JOLIET – Grappling with severe depression, Robert Talkie said he first walked into the Will County Health Department 15 years ago in need of mental health services.
On Monday, he spoke out against the May 27 suspension of those state-funded programs during a news conference in Joliet that included elected officials, mental health advocates and county employees.
Talkie urged Illinois lawmakers to pass a budget, and for Will County officials to come up with a temporary solution to possibly prevent some of the slated 53 layoffs. More than 52,000 clients are estimated to be affected by program suspensions.
Talkie is among the nearly 1,700 people who annually receive adult psychiatric services or outpatient mental health services through the local agency.
“If not for the services I received there, I would not, could not, be here talking with you,” Talkie said. “I pray that this good work continues.”
Illinois owes the Will County Health Department just over $2.1 million for work performed under contracts dating back to July 2015. To make up the shortfall, the department’s Board of Health voted to suspend nine programs, including its adult psychiatric services.
Will County Board members Bob Howard, D-Beecher, and Lauren Staley-Ferry, D-Joliet, said county officials are eyeing possible solutions – such as a temporary loan to the health department through the county’s fiscal year, which ends Nov. 30.
But not all programs can be funded. Susan Olenek, executive director of the health department, is scheduled to provide recommendations at 10 a.m. Thursday at the County Board’s Executive Committee meeting.
On the chopping block are programs such as family case management; vision and hearing testing for schoolchildren; HIV counseling, prevention and testing; and tobacco control and education.
Which programs to save and which to put to the wayside has yet to be determined. Many factors – including number of clients served and program costs – will be considered, county officials have said.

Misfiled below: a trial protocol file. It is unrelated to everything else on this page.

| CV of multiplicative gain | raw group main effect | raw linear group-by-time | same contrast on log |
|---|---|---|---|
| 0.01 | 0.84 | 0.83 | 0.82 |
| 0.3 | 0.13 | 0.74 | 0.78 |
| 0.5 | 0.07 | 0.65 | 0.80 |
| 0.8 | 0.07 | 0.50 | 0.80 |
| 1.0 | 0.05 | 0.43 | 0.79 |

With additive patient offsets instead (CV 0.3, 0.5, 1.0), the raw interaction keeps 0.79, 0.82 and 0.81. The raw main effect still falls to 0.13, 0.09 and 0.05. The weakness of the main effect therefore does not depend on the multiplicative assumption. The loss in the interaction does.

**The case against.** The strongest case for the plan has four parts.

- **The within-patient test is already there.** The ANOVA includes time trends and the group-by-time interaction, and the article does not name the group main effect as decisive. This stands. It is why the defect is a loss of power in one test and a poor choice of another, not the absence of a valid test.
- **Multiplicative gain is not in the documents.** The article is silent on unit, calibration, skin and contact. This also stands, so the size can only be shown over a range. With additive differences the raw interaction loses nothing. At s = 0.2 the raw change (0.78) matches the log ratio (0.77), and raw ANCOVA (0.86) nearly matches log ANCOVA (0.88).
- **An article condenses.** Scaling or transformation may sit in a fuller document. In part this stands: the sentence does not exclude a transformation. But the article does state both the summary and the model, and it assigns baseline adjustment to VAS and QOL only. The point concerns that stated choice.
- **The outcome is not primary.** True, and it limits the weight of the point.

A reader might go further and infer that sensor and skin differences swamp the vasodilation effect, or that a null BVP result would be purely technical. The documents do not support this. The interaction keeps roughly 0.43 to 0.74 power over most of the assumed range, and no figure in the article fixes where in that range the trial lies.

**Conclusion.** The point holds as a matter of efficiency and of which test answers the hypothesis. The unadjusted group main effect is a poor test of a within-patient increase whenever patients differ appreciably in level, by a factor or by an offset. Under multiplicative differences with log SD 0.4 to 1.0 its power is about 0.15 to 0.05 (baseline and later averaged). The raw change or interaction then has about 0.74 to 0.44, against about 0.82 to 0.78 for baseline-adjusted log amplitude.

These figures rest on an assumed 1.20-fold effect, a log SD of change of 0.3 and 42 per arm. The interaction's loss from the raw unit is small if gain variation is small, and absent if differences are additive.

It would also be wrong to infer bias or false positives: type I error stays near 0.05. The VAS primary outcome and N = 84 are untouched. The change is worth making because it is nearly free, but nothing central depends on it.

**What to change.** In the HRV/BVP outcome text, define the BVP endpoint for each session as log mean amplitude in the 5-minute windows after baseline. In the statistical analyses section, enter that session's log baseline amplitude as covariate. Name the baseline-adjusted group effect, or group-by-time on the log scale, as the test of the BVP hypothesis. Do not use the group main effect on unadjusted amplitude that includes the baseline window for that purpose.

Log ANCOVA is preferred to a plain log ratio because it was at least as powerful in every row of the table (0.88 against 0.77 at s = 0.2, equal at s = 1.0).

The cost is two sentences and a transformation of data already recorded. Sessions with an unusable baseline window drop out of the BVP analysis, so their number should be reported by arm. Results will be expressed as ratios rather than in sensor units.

Behavioral health services – including crisis response, psychiatric medicines, capitated care, juvenile justice, child and adolescent services and adult psychiatric services – also may be cut. Those six programs cost nearly $1.2 million yearly to run, according to health department documents.
At a $26,000 annual cost, the health department also provided nearly 32,000 vision and hearing tests to 164 area schools last year.
The lack of funding for mental health services in the community is only shifting costs elsewhere – including to the Will County Jail and hospital emergency rooms, said Teena Mackey, president for NAMI Will-Grundy, a mental health advocacy group.
“This is a signal that the stigma of mental health is still so pervasive … that [Illinois] says it needs to cut funding, so we cut here,” Mackey said. “I don’t think I’m being melodramatic here when I say this, but crimes, suicides will increase.”
The local agency’s behavioral health division receives the majority of inpatient psychiatric discharge referrals from area hospitals and state-operated psychiatric hospitals for Will County residents.
The agency’s HIV prevention and education program is critical not for only clients, but the community, Sandra Wetstein, medical case manager at Agape Mission, said at Monday’s news conference.
“There are also some major, major pieces to HIV prevention. Somebody doesn’t just walk in to the department ... and get a test and leave,” Wetstein said. “There’s counseling involved. There’s education involved.”
The Health Department is the only agency in Will County that conducts HIV surveillance with an annual caseload of 200, according to an American Federation of State, County and Municipal Employees Local 1028 news release. In 2015, Will County had 30 new HIV diagnoses – 10 of which had already progressed to AIDS.
The agency’s tobacco control and prevention program is also at risk, said David Delrose, president of AFSCME Local 1028. Without the program, there will be no enforcement of the Smoke Free Illinois law in Will County, he said.
State Sen. Pat McGuire, D-Joliet, urged the Illinois House to pass Senate Bill 2047, of which he is a co-sponsor and Illinois Senate President John Cullerton is the chief sponsor .
The bill provides $441 million for human service programs not covered under consent decrees. Some of that would fund agency programs, he said.
• Editor's Note: This story has been updated from its initial publication to reflect the fact Illinois Senate President John Cullerton is the chief sponsor of Senate Bill 2047.